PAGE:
Sunday, September 9, 2012

Sunday, March 18, 2012

Louisiana Teachers Use Professional-Development Day to Protest - Teacher Beat - Education Week

Louisiana Teachers Use Professional-Development Day to Protest - Teacher Beat - Education Week

This article ends with a statement about how teachers see professional development as non-essential - something subordinate to other responsibilities.  Supposedly, this is unlike what occurs in top-performing countries.

Although I am a big believer in PD and a constant examination/honing of teaching methods, I often find the professional development that I'm asked to sit through VERY non-essential.  Most of it has been very passive - exactly the opposite of great teaching.  This passive, sit-and-listen type of professional development is probably also very time-effective and inexpensive in comparison to things like lesson studies, teacher observations and debriefings, and other active forms of PD.  Another reason PD in the US is so poor is that it seems to have become just another responsibility of already-too-busy administrators.  It is an afterthought.  And it is an area that, if bettered, could substantially improve teaching and learning in the US.  (Although it's NOT an area that seems to lend itself to data collection.)

Monday, March 5, 2012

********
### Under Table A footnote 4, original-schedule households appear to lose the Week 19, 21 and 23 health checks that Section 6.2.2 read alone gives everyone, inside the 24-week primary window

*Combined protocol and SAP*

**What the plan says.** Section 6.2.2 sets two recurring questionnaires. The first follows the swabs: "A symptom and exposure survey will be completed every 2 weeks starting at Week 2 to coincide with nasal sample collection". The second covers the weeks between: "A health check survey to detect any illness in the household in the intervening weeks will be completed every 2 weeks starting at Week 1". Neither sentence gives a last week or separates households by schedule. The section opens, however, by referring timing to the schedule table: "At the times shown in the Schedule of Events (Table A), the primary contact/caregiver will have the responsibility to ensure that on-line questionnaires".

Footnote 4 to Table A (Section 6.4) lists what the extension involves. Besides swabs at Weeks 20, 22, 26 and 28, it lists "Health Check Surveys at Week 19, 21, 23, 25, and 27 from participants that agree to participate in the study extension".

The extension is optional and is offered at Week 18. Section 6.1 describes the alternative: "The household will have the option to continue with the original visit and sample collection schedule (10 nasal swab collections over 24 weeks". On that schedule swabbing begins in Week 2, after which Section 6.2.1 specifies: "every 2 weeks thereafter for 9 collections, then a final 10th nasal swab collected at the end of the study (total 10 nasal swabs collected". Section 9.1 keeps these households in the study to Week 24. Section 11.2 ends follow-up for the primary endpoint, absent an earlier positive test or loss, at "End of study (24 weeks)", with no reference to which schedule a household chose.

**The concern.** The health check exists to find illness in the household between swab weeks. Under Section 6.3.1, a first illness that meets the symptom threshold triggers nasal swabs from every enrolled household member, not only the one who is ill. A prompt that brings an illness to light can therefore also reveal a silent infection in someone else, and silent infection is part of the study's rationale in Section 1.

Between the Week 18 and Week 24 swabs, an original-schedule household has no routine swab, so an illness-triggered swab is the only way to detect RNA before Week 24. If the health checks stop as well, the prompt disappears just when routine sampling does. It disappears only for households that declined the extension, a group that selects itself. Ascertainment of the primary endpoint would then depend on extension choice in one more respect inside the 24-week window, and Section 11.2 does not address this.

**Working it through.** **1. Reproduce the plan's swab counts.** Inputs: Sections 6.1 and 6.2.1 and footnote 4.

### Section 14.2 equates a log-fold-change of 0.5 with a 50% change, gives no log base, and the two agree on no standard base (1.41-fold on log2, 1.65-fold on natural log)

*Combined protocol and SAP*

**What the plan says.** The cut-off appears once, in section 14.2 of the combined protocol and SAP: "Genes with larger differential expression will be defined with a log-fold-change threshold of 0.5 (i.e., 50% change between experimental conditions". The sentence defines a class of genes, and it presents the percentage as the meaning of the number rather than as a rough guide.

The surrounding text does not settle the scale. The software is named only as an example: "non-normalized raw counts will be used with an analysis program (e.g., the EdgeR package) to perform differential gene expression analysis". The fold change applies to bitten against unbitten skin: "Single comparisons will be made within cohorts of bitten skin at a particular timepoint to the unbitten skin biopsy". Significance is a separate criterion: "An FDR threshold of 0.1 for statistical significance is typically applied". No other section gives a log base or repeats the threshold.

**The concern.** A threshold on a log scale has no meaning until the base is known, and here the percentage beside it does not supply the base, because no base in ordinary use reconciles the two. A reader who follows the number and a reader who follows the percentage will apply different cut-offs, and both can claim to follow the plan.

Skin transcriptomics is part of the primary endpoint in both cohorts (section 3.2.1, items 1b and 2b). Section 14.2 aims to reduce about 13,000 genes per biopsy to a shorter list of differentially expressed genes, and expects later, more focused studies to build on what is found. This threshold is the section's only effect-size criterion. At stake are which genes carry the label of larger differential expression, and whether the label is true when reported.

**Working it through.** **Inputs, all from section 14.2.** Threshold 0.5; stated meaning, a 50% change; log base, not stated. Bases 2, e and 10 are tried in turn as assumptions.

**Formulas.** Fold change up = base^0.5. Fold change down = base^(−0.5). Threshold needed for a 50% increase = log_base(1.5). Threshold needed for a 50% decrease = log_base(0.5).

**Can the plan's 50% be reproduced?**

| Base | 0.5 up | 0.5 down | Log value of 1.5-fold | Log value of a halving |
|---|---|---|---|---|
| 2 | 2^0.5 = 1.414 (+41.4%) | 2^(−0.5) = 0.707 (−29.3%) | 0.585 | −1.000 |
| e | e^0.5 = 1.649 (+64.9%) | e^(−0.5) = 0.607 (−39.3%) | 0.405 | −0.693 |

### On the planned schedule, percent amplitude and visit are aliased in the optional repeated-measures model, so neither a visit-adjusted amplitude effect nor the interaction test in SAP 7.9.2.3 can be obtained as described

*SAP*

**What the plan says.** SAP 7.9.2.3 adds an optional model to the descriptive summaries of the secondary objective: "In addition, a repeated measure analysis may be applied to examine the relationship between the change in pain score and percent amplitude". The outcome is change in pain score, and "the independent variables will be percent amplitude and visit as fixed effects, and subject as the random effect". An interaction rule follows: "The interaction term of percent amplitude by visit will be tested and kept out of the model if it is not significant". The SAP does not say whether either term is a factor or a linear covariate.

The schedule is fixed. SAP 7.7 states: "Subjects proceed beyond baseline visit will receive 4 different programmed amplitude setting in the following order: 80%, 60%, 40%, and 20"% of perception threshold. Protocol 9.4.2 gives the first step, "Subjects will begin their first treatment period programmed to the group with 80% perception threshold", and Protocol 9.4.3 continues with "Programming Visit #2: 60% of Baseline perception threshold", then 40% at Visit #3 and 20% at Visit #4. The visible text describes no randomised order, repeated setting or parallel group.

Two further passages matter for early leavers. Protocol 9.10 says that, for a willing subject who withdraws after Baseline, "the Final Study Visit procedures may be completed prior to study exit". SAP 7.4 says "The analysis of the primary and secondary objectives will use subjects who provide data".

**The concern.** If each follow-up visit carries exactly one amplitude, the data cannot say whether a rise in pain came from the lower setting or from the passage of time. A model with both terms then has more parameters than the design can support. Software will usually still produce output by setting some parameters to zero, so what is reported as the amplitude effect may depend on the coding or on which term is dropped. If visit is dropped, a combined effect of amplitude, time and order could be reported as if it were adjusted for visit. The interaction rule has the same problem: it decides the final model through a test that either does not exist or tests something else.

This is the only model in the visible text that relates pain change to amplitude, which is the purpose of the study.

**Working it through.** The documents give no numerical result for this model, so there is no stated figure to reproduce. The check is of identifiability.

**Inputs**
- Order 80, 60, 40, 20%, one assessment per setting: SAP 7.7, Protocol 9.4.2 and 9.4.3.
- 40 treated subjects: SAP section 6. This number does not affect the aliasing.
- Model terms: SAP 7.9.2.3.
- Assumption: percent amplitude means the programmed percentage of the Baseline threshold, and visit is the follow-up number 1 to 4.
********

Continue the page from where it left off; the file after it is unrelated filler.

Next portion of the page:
Wednesday, January 4, 2012

The Odd Couple: Dennis and Wendy

The_Odd_Couple: Dennis and Wendy

In the above piece, Diane Ravitch wonders how Wendy Kopp can call for better teacher preparation, given that TFA places teachers in very difficult assignments after only 5 weeks of training.

I think Wendy Kopp can rightfully call for better teacher prep. Yeah, 5 weeks is too short to get someone really ready to teach. But so is any amount of time, really. And the 5 weeks is, at least, directly focused on how to deal with the most difficult teaching assignments and is infused with actual teaching. After training, TFA also supports its teachers instead of just sending them out to sink or swim. And they collect data on how well their teachers perform and then use that data to augment their training and professional development programs. Wendy Kopp definitely has the right to call for better teacher prep. programs!